Cultural Context: What do you think about Christian Tattoos?


I’m finishing a paper of the I Corinthians 8:9 verse about being a stumbling block. (It had to do with Paul’s response to the Corinthians’ problem of whether eating meat sacrificed in pagan temples was advisable/allowable.)

The nutshell:

Paul says, it’s not about the food. It’s actually about the care taking of other people who don’t share the same previous experiences, or who have different convictions. The “strong” (so-called by those who wish to be called that) say they have no problems with eating meat of that nature. The new converts, they term, “the weak” are conflicted about eating meat in their former places of worship, etc. Paul advises the “strong ones”.

He says, no one should be forced to accept or do something that goes against their conscience. Knowing God, for who God is, means many things stop being about simply matters of right or wrong. In the end, what matters is that we gracious provide for each other, and we do not burden other believers on amoral issues. He mentions he’ll never eat meat again, if eating will bring someone to ruin, yet he has no problem with eating it himself.

For my paper, I had to come up with a contemporary situation that manifests itself in a similar way. There are plenty of things to choose from. Can you think of any?

I came up with Christians and Tattoos:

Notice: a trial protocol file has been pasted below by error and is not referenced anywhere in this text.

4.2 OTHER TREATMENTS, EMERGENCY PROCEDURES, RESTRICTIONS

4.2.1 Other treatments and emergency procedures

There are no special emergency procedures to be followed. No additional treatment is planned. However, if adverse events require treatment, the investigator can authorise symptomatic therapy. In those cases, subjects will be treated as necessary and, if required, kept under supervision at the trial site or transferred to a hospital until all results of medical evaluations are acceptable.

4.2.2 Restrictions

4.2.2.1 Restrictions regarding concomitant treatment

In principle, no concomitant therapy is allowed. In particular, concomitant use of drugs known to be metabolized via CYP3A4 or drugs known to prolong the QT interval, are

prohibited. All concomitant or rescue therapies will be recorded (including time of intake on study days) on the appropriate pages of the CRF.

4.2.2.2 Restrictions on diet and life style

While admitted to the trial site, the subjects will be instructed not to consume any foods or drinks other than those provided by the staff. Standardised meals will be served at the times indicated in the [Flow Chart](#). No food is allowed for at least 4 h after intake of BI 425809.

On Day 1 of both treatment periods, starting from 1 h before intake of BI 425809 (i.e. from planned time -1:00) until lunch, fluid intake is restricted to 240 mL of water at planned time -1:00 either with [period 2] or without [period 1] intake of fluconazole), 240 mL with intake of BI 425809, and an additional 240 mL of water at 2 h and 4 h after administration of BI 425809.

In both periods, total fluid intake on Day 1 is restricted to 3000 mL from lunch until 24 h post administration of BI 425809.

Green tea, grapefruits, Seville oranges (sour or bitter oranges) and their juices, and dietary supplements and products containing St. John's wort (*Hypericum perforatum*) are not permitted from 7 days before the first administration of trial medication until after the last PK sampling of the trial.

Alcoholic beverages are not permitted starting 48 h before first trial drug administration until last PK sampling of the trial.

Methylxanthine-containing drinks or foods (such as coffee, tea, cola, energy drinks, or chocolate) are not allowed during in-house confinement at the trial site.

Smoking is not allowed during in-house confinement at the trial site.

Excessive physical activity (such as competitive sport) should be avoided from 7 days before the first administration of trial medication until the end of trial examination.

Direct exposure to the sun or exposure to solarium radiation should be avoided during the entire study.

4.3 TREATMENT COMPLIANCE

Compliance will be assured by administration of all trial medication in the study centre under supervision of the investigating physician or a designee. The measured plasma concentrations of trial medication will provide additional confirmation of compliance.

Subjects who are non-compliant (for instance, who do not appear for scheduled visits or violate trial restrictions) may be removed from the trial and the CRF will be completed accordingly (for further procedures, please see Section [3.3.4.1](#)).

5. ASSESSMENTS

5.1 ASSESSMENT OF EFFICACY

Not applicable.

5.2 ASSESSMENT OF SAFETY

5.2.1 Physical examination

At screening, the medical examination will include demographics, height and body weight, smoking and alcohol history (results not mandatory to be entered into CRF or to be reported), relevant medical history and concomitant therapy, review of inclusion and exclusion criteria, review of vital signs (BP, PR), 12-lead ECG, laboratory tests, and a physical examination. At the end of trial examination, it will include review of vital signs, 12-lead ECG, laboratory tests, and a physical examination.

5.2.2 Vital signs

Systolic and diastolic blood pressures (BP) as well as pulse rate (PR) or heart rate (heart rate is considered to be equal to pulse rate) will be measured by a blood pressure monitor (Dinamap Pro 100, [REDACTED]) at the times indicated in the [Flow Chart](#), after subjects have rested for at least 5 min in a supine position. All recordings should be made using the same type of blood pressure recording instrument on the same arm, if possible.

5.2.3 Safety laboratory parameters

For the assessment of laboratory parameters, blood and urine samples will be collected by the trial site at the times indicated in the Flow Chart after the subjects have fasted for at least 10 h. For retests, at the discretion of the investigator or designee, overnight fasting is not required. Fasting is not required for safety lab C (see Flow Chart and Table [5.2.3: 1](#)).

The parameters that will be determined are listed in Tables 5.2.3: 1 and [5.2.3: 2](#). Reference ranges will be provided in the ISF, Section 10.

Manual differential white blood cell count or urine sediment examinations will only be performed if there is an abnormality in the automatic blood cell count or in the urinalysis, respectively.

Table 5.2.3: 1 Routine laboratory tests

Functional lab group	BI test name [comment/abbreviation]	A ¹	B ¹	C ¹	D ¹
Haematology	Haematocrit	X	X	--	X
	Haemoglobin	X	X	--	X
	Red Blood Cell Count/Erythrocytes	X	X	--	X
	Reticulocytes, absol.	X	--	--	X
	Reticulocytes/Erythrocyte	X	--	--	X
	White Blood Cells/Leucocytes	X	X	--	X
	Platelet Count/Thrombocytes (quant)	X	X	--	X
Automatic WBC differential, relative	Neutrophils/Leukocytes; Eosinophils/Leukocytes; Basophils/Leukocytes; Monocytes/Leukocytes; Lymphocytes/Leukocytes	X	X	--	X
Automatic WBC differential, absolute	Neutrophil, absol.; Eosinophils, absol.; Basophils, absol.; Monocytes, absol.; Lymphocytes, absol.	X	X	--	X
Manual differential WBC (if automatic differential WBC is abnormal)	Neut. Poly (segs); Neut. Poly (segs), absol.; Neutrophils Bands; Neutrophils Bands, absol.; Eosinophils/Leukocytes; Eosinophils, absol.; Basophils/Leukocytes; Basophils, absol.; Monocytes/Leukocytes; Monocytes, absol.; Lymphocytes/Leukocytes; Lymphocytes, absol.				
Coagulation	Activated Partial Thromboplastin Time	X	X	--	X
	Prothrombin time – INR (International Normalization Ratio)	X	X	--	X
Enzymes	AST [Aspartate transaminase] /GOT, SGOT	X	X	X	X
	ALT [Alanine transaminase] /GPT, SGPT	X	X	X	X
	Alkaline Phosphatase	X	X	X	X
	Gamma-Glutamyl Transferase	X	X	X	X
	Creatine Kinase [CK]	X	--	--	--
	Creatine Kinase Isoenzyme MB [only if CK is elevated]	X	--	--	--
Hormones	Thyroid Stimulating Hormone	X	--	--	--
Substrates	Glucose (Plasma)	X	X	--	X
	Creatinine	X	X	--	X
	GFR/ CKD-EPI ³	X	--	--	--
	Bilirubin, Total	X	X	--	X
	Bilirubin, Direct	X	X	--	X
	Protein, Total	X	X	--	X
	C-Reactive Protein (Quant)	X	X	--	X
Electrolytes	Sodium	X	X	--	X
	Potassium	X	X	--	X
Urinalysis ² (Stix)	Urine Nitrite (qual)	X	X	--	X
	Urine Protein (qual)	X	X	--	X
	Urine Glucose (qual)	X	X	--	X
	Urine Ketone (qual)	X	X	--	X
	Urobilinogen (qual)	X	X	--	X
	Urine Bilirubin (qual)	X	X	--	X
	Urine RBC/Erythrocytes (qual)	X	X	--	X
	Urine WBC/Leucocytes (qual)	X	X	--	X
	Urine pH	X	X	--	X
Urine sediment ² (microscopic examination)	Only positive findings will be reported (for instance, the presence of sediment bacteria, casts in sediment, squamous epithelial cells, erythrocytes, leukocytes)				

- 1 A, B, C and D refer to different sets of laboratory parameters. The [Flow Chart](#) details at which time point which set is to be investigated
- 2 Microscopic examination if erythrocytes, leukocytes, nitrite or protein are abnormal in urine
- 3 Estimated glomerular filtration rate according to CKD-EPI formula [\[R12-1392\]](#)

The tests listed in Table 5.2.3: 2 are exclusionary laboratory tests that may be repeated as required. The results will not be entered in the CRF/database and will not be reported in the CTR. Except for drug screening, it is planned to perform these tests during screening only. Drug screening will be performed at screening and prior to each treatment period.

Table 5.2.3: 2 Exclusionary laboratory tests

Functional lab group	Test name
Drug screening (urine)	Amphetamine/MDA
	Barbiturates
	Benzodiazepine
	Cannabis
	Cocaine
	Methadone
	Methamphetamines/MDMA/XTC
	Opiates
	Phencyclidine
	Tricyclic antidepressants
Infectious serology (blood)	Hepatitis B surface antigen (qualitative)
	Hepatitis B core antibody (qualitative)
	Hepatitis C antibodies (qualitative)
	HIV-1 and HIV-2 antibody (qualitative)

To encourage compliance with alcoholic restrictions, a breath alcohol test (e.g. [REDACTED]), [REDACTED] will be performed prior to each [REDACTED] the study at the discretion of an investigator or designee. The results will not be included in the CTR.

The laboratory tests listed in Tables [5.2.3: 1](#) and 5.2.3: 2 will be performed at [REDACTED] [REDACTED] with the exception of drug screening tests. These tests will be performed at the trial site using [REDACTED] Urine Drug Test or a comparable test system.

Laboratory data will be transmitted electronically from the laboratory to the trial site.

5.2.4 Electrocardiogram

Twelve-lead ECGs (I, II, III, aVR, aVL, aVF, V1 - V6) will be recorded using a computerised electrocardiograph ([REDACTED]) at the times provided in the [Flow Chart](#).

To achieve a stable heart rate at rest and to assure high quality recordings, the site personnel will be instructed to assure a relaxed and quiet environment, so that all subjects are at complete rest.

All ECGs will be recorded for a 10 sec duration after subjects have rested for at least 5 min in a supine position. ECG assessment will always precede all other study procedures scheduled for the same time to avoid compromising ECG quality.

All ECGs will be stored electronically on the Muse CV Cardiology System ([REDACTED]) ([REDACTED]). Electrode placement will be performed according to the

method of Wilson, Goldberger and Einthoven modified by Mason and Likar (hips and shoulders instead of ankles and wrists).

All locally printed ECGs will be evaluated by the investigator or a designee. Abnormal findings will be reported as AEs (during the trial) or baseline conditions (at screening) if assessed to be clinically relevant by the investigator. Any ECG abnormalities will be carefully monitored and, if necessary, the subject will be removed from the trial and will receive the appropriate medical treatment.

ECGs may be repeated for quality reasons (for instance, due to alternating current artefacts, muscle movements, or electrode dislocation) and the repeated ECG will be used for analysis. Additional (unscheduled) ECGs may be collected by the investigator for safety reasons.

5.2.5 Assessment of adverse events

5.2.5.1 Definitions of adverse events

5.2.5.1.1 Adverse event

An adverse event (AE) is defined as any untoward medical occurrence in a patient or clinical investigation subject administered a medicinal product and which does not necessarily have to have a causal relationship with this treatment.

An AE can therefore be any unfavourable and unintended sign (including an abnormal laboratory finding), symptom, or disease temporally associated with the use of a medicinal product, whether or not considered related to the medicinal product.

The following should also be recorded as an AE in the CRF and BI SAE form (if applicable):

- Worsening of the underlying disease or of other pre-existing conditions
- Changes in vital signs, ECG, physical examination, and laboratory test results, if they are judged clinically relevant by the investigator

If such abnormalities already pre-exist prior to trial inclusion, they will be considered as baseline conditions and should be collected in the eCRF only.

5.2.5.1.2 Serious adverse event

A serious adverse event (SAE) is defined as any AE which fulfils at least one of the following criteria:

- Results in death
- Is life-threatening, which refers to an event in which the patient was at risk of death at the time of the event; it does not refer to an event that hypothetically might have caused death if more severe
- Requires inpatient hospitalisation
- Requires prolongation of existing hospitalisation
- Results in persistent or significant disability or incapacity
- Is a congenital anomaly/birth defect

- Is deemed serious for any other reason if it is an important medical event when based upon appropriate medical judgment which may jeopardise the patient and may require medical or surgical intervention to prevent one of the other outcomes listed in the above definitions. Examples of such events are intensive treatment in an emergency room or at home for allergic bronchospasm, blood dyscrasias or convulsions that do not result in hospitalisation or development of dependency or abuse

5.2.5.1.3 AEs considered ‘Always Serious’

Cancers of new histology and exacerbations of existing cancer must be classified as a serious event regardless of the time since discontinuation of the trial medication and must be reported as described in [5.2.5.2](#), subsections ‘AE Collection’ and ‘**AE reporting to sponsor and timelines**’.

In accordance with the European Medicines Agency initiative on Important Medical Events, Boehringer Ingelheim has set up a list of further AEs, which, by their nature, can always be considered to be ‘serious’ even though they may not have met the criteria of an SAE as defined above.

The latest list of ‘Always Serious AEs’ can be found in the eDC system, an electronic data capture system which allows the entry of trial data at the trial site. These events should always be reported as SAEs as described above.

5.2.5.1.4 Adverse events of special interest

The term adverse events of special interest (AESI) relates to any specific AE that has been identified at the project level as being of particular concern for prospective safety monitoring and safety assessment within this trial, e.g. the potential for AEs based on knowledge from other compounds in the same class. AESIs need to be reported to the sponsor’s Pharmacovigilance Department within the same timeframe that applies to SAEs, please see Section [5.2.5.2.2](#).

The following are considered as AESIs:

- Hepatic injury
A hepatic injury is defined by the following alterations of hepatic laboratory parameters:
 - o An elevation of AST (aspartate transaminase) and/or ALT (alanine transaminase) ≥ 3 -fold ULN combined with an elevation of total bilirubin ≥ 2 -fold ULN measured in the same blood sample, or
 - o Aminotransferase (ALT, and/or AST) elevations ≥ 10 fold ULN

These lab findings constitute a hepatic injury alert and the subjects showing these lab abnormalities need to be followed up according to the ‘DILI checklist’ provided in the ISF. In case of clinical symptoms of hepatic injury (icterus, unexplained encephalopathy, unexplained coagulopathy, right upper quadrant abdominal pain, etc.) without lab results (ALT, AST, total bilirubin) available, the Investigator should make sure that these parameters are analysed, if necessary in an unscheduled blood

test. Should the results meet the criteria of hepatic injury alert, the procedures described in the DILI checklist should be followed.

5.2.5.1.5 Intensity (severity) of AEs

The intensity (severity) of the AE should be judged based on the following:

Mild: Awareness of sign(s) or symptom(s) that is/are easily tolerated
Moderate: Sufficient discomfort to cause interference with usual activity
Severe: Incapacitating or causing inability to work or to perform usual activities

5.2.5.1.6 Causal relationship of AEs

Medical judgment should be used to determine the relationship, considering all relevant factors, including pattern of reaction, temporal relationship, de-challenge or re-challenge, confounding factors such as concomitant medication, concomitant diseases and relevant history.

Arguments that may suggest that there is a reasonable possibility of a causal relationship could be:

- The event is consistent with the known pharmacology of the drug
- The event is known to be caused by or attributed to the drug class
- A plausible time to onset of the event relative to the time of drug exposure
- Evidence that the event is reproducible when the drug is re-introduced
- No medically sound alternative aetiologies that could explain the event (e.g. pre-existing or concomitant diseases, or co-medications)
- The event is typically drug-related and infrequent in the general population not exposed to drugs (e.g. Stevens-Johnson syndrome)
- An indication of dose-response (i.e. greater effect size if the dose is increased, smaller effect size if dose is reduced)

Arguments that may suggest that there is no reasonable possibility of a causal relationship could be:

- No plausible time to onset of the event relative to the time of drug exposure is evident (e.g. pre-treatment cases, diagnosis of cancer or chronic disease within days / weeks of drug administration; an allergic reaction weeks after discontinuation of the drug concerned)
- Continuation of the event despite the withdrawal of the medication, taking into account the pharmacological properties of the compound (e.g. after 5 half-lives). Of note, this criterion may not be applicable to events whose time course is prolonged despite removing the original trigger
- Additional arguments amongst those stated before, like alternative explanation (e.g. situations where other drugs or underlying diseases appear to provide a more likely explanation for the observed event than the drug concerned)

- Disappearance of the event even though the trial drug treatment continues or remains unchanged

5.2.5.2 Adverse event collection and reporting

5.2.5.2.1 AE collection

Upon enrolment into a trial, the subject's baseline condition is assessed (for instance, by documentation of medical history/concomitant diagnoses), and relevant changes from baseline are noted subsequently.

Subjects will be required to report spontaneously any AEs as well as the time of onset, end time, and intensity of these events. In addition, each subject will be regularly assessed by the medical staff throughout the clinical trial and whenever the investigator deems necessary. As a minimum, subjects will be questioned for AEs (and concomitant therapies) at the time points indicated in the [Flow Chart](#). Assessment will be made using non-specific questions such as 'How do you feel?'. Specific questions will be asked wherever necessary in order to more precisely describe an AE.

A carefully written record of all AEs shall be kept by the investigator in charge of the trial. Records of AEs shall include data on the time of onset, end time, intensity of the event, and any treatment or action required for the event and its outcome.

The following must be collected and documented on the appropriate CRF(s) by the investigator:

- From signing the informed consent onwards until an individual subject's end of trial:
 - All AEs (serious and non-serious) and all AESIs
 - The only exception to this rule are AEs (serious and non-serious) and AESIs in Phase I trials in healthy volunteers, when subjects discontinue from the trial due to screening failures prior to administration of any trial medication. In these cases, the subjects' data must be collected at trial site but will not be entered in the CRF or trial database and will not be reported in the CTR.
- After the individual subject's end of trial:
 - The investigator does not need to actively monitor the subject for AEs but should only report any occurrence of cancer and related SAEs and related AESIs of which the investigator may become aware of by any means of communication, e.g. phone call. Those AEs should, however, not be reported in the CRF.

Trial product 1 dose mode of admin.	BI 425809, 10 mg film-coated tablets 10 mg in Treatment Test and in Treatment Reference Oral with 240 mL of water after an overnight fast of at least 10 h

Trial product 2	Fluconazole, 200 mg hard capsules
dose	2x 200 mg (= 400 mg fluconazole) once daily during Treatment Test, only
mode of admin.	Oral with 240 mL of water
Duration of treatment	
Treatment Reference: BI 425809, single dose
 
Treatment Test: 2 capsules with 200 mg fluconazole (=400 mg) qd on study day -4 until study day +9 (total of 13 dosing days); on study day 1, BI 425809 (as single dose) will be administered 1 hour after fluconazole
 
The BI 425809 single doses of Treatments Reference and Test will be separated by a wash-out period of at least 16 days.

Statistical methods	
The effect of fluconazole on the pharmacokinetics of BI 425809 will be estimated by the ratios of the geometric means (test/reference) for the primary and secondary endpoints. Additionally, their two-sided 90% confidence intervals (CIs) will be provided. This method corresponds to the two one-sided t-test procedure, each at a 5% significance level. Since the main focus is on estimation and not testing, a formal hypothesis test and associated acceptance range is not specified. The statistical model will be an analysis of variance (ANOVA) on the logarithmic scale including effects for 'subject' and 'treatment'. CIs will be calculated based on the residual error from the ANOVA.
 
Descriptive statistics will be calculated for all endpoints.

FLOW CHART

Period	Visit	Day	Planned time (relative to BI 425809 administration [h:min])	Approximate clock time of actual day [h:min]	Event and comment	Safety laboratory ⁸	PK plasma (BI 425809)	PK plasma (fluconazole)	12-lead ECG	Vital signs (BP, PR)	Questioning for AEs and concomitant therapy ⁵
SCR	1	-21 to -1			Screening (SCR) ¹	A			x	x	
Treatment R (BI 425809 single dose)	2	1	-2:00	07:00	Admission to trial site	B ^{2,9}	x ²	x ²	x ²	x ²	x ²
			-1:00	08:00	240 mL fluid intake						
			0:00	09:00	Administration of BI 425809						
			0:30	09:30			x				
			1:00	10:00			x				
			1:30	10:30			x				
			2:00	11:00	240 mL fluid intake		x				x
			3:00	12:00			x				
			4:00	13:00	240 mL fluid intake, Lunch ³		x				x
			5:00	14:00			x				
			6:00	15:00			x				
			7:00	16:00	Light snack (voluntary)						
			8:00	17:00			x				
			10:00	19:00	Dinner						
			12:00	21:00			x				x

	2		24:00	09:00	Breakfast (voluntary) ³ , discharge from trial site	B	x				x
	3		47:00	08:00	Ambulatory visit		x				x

So- What you think?

Are tattoos a witness, or a stumbling block?

Both? Neither?

What’s your opinion?

Here is a video of an interview of a Christian tattoo artist that shows the issue from his unique vantage point.

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3 responses to “Cultural Context: What do you think about Christian Tattoos?

  1. Personally, I’m not a fan of tats. However, if this is a way to reach people with the gospel, then I am all for it. I used to go to church with a guy who was a tattoo artist and he had his own shop near a bar in our city. I don’t know how many people he lead to the Lord, but I know there were many confessions of faith made by customers. There’s also no telling how many people he witnessed to who didn’t come to know the Lord, but the seeds were planted. I know it was an awesome ministry for him and he was very effective. He reached a whole entire sector of people that I would probably never even come in contact with.

  2. lisacolondelay

    That’s a good point about an untouched segment.

    At my mom’s church there are a large number of Harley bikers. They have dramatic conversion stories, and most are still rough around the edges, but if it hadn’t been for a few people reaching out to them-over something in common, motorcycles-hundreds of lives wouldn’t be changed.

    Every spring before bike season, a time called “Blessing of the Bikes”
    Thousands attend.
    http://www.macriders.org/

  3. Muriel Dougherty

    I don’t care for tatoos of any kind. I would rather see art in other places. I don’t say much to my grandkids about their tatoos, but am sad that they show where they may possibly care when they chose a wedding gown. I may be old fashioned. In parts of Mexico where we have traveled they are a sign of drugs. Just my opinion.